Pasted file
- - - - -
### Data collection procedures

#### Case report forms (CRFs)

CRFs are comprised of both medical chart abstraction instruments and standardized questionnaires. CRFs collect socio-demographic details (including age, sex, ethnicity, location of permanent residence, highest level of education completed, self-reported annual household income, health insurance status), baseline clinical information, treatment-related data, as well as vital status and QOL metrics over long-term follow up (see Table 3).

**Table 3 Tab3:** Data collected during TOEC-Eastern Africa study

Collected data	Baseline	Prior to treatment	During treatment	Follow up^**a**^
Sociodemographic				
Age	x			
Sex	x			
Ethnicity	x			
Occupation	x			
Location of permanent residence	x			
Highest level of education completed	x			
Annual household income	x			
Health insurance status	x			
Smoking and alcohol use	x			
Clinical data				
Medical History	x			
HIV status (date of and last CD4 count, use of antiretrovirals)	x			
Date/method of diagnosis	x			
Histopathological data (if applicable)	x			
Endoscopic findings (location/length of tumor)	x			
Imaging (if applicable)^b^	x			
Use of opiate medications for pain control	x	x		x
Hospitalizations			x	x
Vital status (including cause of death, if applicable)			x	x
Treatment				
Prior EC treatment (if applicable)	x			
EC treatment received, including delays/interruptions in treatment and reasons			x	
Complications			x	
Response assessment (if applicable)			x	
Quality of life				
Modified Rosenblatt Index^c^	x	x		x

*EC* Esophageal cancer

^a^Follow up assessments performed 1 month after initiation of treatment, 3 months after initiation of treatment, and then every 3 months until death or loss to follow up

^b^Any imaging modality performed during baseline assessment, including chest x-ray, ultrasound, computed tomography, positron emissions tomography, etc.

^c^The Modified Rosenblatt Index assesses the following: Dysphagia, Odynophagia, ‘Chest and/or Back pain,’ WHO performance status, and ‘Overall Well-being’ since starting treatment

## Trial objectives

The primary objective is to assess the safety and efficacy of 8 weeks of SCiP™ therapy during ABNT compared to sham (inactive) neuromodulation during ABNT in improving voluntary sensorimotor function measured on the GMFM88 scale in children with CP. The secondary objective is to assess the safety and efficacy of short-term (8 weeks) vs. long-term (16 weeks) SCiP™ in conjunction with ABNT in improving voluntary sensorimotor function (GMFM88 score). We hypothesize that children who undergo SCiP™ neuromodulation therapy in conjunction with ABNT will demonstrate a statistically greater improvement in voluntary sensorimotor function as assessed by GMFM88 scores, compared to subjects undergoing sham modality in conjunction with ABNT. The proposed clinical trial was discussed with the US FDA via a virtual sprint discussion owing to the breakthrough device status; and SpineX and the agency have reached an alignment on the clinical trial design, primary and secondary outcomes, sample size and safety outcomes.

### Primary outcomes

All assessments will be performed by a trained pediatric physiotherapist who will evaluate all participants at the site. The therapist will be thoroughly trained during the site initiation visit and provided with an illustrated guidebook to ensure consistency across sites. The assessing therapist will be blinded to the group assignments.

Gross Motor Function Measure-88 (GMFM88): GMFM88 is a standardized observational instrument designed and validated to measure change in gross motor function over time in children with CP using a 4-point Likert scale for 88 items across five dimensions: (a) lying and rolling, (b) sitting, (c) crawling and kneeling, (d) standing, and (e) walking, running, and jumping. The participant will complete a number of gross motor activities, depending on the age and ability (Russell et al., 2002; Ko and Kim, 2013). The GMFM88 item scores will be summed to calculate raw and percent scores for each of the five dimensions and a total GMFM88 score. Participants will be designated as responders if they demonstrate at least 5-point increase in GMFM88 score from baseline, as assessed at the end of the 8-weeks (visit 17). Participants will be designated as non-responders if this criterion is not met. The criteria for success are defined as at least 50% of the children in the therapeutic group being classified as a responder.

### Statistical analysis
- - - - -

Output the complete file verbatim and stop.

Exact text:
### Data collection procedures

#### Case report forms (CRFs)

CRFs are comprised of both medical chart abstraction instruments and standardized questionnaires. CRFs collect socio-demographic details (including age, sex, ethnicity, location of permanent residence, highest level of education completed, self-reported annual household income, health insurance status), baseline clinical information, treatment-related data, as well as vital status and QOL metrics over long-term follow up (see Table 3).

**Table 3 Tab3:** Data collected during TOEC-Eastern Africa study

Collected data	Baseline	Prior to treatment	During treatment	Follow up^**a**^
Sociodemographic				
Age	x			
Sex	x			
Ethnicity	x			
Occupation	x			
Location of permanent residence	x			
Highest level of education completed	x			
Annual household income	x			
Health insurance status	x			
Smoking and alcohol use	x			
Clinical data				
Medical History	x			
HIV status (date of and last CD4 count, use of antiretrovirals)	x			
Date/method of diagnosis	x			
Histopathological data (if applicable)	x			
Endoscopic findings (location/length of tumor)	x			
Imaging (if applicable)^b^	x			
Use of opiate medications for pain control	x	x		x
Hospitalizations			x	x
Vital status (including cause of death, if applicable)			x	x
Treatment				
Prior EC treatment (if applicable)	x			
EC treatment received, including delays/interruptions in treatment and reasons			x	
Complications			x	
Response assessment (if applicable)			x	
Quality of life				
Modified Rosenblatt Index^c^	x	x		x

*EC* Esophageal cancer

^a^Follow up assessments performed 1 month after initiation of treatment, 3 months after initiation of treatment, and then every 3 months until death or loss to follow up

^b^Any imaging modality performed during baseline assessment, including chest x-ray, ultrasound, computed tomography, positron emissions tomography, etc.

^c^The Modified Rosenblatt Index assesses the following: Dysphagia, Odynophagia, ‘Chest and/or Back pain,’ WHO performance status, and ‘Overall Well-being’ since starting treatment

## Trial objectives

The primary objective is to assess the safety and efficacy of 8 weeks of SCiP™ therapy during ABNT compared to sham (inactive) neuromodulation during ABNT in improving voluntary sensorimotor function measured on the GMFM88 scale in children with CP. The secondary objective is to assess the safety and efficacy of short-term (8 weeks) vs. long-term (16 weeks) SCiP™ in conjunction with ABNT in improving voluntary sensorimotor function (GMFM88 score). We hypothesize that children who undergo SCiP™ neuromodulation therapy in conjunction with ABNT will demonstrate a statistically greater improvement in voluntary sensorimotor function as assessed by GMFM88 scores, compared to subjects undergoing sham modality in conjunction with ABNT. The proposed clinical trial was discussed with the US FDA via a virtual sprint discussion owing to the breakthrough device status; and SpineX and the agency have reached an alignment on the clinical trial design, primary and secondary outcomes, sample size and safety outcomes.

### Primary outcomes

All assessments will be performed by a trained pediatric physiotherapist who will evaluate all participants at the site. The therapist will be thoroughly trained during the site initiation visit and provided with an illustrated guidebook to ensure consistency across sites. The assessing therapist will be blinded to the group assignments.

Gross Motor Function Measure-88 (GMFM88): GMFM88 is a standardized observational instrument designed and validated to measure change in gross motor function over time in children with CP using a 4-point Likert scale for 88 items across five dimensions: (a) lying and rolling, (b) sitting, (c) crawling and kneeling, (d) standing, and (e) walking, running, and jumping. The participant will complete a number of gross motor activities, depending on the age and ability (Russell et al., 2002; Ko and Kim, 2013). The GMFM88 item scores will be summed to calculate raw and percent scores for each of the five dimensions and a total GMFM88 score. Participants will be designated as responders if they demonstrate at least 5-point increase in GMFM88 score from baseline, as assessed at the end of the 8-weeks (visit 17). Participants will be designated as non-responders if this criterion is not met. The criteria for success are defined as at least 50% of the children in the therapeutic group being classified as a responder.

### Statistical analysis